Hero firefighters who saved Grenfell Tower survivors' lives since diagnosed with terminal cancer
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An investigation into the tragic fire at Grenfell Tower has revealed that a number of firefighters who helped save residents have since been diagnosed with cancer.
Emergency service workers rushed to the scene in London in 2017, when 72 people lost their lives as a blaze burned through the residential building.
In the years since, up to a dozen firefighters, some of who are only in their 40s, have reportedly been diagnosed with cancers linked to the exposure to contaminants present during the fire.
A source from the fire service told the Mirror that experts are putting together a list of firefighters who attended Grenfell and who have since been diagnosed with cancer, with the number expected to rise above 20 as the investigation continues.
“We are expecting some really depressing data to be revealed soon. It’s shocking," the source said.
The majority of the cancers diagnosed are understood to be digestive cancers and leukaemia, for which there is no cure.
News of the list comes after the Fire Brigades’ Union and the University of Central Lancashire shared this week that firefighters are at least twice as likely to be diagnosed with cancer if they find soot in their nose or throat, or if they remained in their personal protective equipment (PPE) for more than four hours after responding to a fire.
The health risks associated with the Grenfell disaster have prompted firefighters to call for regular health checks for those who were involved.
Riccardo la Torre, Fire Brigades Union national official, said: “When workers on the front line are tackling fires to save lives and property, like all those who attended Grenfell, they need every protection possible from toxic health risks.
“This vital research proves that firefighters are suffering and dying from cancer, strokes, heart disease, and mental ill health as a result of going to work and protecting the public.
"We now know that firefighters are exposed to health and life-threatening contaminants as a result of their occupation, and certainly would have been at an incident the size and scale of the Grenfell Tower Fire.
“However, firefighters are left in the dark due to the lack of regular health surveillance and proper monitoring of exposures in the UK.
“Due to this inaction by the government and fire bosses, the Fire Brigades Union is commissioning further research to help us demand proper protection and support for our members who attended Grenfell, and for firefighters all over the UK."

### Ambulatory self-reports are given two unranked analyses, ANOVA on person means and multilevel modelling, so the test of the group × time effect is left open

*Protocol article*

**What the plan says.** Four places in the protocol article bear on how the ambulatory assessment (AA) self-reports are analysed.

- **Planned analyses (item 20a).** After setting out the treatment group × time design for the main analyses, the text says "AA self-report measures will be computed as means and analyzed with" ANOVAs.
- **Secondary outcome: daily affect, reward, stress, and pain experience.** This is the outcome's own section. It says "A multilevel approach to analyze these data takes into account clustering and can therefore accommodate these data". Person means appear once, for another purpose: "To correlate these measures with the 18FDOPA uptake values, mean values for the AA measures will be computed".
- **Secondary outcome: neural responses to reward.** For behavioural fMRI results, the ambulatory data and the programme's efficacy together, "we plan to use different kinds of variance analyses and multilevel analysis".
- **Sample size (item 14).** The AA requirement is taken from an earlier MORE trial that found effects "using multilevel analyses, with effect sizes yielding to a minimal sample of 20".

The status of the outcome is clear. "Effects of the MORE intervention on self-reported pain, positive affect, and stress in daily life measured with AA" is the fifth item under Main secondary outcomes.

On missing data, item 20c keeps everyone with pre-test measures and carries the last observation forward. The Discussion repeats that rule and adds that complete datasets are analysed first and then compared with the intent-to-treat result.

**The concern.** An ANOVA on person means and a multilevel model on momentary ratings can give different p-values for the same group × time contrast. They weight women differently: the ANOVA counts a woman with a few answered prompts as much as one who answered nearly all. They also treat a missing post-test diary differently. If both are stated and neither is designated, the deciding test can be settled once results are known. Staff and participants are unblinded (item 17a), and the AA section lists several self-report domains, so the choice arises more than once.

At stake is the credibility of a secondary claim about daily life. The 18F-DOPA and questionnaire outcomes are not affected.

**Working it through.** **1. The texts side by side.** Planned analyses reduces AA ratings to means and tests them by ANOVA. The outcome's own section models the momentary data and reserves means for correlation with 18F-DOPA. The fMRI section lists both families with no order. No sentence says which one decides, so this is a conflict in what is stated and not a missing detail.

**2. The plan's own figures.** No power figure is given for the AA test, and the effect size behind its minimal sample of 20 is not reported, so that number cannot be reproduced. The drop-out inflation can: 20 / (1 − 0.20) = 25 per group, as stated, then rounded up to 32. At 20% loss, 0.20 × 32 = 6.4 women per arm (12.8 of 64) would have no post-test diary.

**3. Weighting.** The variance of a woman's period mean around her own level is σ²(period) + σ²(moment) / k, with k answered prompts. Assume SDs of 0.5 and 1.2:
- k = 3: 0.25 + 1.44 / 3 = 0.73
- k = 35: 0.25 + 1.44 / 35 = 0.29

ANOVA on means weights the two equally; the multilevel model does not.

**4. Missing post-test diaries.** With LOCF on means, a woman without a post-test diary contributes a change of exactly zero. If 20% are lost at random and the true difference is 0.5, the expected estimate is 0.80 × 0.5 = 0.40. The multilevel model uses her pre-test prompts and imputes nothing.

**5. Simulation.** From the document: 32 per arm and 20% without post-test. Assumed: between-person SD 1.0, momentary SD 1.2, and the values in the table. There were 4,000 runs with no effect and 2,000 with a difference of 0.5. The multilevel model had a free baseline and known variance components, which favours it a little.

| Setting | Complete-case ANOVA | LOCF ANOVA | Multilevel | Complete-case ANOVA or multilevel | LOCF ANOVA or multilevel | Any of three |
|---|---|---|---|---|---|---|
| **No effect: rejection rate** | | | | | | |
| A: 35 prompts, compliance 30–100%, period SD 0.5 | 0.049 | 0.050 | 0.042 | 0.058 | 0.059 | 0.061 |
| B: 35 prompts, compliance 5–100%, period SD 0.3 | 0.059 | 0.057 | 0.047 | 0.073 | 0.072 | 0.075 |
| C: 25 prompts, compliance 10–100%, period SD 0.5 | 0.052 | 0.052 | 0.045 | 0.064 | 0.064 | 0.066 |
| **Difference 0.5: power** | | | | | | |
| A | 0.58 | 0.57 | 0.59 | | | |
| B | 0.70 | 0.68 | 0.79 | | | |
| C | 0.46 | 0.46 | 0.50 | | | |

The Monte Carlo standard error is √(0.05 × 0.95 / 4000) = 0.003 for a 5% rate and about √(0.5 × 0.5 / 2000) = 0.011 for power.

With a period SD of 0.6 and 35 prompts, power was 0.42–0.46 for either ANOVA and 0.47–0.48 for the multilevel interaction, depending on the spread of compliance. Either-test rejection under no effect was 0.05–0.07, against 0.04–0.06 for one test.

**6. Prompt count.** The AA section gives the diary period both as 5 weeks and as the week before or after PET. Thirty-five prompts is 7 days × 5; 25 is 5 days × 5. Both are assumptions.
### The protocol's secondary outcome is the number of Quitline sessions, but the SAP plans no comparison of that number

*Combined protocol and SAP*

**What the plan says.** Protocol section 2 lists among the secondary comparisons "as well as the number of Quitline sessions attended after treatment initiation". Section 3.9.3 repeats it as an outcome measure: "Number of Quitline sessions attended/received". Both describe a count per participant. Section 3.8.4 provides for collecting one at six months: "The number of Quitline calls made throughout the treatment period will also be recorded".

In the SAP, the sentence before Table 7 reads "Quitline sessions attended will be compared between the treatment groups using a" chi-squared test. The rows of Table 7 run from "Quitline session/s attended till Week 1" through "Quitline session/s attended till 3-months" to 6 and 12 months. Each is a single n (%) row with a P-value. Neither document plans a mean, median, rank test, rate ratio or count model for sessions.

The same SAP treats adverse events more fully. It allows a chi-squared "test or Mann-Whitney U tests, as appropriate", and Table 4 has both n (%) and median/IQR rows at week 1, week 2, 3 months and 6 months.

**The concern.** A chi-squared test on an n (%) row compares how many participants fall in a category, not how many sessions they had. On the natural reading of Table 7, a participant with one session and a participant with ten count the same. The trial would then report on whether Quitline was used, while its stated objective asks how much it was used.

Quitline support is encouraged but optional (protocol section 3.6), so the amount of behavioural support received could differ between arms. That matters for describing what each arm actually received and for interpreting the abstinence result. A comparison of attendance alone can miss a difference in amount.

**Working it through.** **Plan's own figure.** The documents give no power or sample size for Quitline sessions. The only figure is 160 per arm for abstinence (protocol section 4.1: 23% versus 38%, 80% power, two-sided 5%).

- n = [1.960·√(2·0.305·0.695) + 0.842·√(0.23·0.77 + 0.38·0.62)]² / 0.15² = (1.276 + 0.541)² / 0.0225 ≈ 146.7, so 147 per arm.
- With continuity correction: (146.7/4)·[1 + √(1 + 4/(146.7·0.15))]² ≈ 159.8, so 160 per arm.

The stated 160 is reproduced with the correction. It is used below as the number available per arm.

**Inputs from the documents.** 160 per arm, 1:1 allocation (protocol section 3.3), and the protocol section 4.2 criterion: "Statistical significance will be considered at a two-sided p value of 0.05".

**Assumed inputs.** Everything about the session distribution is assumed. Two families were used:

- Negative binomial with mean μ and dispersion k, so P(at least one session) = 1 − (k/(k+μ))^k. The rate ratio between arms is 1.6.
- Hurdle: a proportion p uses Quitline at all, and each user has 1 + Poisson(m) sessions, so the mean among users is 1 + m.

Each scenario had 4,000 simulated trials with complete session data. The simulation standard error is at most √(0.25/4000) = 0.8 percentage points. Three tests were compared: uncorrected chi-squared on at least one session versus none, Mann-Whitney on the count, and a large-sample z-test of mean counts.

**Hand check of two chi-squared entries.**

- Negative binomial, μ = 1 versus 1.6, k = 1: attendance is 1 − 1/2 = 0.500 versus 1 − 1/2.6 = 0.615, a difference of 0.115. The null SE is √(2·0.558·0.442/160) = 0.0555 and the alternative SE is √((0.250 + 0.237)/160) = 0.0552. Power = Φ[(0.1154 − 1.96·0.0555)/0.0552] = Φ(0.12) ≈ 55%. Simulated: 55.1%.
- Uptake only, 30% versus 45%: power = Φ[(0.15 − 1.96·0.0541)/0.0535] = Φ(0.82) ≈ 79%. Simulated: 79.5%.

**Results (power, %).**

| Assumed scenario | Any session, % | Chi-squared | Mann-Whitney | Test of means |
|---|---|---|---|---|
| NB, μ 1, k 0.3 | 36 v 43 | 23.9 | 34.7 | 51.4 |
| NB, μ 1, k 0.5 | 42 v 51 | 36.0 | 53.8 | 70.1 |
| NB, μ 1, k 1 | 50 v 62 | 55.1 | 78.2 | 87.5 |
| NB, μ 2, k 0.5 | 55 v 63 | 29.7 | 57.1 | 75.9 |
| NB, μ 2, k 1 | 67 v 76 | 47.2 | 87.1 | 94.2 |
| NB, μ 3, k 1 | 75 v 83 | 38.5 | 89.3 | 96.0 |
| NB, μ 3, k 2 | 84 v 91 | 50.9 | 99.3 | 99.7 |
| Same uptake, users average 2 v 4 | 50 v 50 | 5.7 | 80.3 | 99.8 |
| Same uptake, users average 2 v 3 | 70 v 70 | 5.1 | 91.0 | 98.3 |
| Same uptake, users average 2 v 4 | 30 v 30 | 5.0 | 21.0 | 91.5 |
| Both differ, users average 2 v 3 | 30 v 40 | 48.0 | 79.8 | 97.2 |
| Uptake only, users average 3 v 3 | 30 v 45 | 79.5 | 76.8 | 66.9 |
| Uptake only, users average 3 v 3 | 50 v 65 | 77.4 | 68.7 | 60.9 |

One firefighter who attended the incident has said he's not surprised to hear colleagues are being diagnosed with cancer after their work on the site.
They said: “We were quite early on the scene and got held in this underground car park and we were breathing all the toxins for ages."
Another responder, Brian Flanagan, recalled being covered in 'soot and carbon' as he went up to the 20th floor of Grenfell.
“What is out of the ordinary was the length of time we were there and this is the problem," he said. “In a standard fire you would be there not more than four hours. When you get to that mark you get a relief crew. But I was at Grenfell for eight hours, twice as long as I should have been."
Addressing the health concerns, a spokesperson for the London Fire Brigade spokesperson told LADbible: “Our firefighters must be as safe as possible when doing their jobs and we are currently involved in two studies to investigate the possible impact of contaminants on health, including one directly linked to the Grenfell Tower fire.
“All firefighters and officers who attended Grenfell have been invited to take part in the research project, which carefully monitors their health even after they retire or leave the service.
"Staff also have access to our occupational health service to support them through periods of ill health.”
The National Fire Chiefs Council added that the safety and well-being of the public and firefighters is the 'number one priority for fire and rescue services'.
“The role of a firefighter is clearly one which can be dangerous and brings substantial occupational risk for the protection of those in need. It is recognised that whilst firefighters carry out their role, they are exposed to contaminants. It is acknowledged that incidences of some cancers in firefighters are higher than the average.
“The National Fire Chiefs Council is committed to ensuring the ongoing, improved safety of all firefighters, making full use of the evidence and knowledge available. NFCC is committed to working in partnership with all interested parties, including unions, universities, fire services and the wider industry.”